Thank you for sharing your question about the AIDS Cocktail therapy and how to support someone undergoing therapy.
The ongoing successes of the “AIDS Cocktail” has brought a sense of renewed hope about not only the longevity of an HIV-infected person’s life, but about his or her overall quality of life.
In 1995, the combination treatment known as the “AIDS Cocktail” was introduced to patients infected with HIV/AIDS. This type of therapy has often been referred to as highly active antiretroviral therapy (HAART). However, it may also be called combination antiretroviral therapy (cART), or simply antiretroviral therapy (ART). No matter its name, dramatic improvements have been seen among patients receiving combination treatments since they were initiated.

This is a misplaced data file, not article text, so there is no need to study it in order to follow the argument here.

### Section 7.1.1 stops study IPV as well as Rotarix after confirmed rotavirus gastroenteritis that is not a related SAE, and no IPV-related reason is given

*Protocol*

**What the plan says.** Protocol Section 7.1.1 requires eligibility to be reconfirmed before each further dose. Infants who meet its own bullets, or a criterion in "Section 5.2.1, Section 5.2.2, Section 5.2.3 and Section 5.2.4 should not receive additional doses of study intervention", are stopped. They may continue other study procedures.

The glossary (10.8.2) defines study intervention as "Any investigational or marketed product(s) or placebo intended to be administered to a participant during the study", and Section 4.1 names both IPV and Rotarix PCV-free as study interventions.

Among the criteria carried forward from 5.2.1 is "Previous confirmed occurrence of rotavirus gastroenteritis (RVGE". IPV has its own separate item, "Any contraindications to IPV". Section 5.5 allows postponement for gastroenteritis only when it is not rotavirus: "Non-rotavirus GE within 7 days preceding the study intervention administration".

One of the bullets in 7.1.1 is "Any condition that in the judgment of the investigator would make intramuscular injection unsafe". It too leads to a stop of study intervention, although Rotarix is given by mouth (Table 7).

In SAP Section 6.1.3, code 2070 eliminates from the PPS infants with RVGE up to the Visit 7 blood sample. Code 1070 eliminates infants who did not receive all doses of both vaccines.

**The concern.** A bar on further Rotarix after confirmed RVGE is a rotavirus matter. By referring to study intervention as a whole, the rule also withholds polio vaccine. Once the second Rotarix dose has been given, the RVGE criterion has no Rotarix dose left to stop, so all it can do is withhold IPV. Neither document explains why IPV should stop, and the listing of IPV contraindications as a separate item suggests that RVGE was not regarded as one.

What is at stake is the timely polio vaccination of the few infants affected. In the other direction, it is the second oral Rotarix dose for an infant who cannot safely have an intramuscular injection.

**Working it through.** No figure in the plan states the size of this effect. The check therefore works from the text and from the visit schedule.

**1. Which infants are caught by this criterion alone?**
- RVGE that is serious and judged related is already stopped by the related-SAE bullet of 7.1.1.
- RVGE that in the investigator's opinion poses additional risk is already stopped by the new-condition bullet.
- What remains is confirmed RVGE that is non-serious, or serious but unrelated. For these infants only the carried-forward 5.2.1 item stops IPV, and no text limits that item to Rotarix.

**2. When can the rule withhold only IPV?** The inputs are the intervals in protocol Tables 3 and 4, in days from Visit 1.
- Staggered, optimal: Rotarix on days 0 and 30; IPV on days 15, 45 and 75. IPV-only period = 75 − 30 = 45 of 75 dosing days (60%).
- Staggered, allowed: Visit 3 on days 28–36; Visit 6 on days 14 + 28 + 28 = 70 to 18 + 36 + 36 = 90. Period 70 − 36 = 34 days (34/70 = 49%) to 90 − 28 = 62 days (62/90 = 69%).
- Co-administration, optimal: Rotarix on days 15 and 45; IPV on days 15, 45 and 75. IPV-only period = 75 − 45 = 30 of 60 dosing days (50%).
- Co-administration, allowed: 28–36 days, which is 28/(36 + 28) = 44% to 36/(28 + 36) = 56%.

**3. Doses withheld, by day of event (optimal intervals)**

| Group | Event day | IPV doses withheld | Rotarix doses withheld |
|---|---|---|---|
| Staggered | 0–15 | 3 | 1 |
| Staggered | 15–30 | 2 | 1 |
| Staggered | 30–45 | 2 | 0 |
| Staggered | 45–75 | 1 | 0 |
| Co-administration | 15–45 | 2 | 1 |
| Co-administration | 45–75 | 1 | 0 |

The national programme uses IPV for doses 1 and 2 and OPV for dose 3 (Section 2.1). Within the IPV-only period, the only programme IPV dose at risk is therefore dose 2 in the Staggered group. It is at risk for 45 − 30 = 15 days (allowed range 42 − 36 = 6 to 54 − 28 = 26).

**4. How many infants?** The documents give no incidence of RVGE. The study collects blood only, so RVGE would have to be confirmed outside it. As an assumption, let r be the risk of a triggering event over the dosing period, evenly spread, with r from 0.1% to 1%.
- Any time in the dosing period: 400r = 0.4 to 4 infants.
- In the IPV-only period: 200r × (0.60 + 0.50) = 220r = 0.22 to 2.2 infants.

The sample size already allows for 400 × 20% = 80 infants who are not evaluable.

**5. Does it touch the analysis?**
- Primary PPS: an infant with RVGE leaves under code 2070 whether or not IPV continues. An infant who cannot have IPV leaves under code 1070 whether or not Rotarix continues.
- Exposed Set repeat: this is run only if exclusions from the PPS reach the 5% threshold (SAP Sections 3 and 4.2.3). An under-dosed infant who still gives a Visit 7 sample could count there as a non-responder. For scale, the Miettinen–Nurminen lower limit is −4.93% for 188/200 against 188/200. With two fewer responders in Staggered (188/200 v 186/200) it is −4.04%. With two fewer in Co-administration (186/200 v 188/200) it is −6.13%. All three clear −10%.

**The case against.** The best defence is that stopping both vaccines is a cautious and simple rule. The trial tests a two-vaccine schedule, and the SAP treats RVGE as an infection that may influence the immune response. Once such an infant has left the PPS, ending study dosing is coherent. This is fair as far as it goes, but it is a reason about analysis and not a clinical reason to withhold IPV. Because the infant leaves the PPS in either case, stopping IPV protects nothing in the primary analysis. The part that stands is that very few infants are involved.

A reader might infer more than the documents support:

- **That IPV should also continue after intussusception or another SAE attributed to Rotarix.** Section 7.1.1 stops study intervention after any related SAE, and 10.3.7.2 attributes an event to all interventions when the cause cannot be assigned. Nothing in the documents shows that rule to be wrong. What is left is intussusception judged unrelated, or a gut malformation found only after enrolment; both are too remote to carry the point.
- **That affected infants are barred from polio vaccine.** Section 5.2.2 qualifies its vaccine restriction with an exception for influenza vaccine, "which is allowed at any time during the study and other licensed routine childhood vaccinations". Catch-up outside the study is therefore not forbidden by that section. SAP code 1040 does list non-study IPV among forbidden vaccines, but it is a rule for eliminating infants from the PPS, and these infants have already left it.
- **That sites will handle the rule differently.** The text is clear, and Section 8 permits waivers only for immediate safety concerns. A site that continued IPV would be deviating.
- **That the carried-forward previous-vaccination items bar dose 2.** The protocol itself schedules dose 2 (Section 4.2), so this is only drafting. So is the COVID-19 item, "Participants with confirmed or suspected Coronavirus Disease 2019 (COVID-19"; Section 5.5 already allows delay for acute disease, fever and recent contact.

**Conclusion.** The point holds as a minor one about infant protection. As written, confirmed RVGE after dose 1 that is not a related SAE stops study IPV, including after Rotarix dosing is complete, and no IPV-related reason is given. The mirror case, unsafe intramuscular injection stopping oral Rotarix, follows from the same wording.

Some people with HIV might feel alone, isolated, and frightened at times. More than anything, they need good friends to lean on and trust.
It's important to reassure your friend that you will not break that trust by telling others. Don't be afraid to ask your friend questions. Your interest and support can help your friend feel less self-conscious or less embarrassed. If your friend doesn't feel like talking, don't push it. Do some online research, but remember to be patient and let them come to you.
I know it's not easy accepting that your friend is sick. The best thing is to be there for them when they need you. If you are emotionally overwhelmed, it's not a bad idea for you to talk to a therapist about your own emotions so that you don't transpose your emotions on your loved one.
Anon, did this help?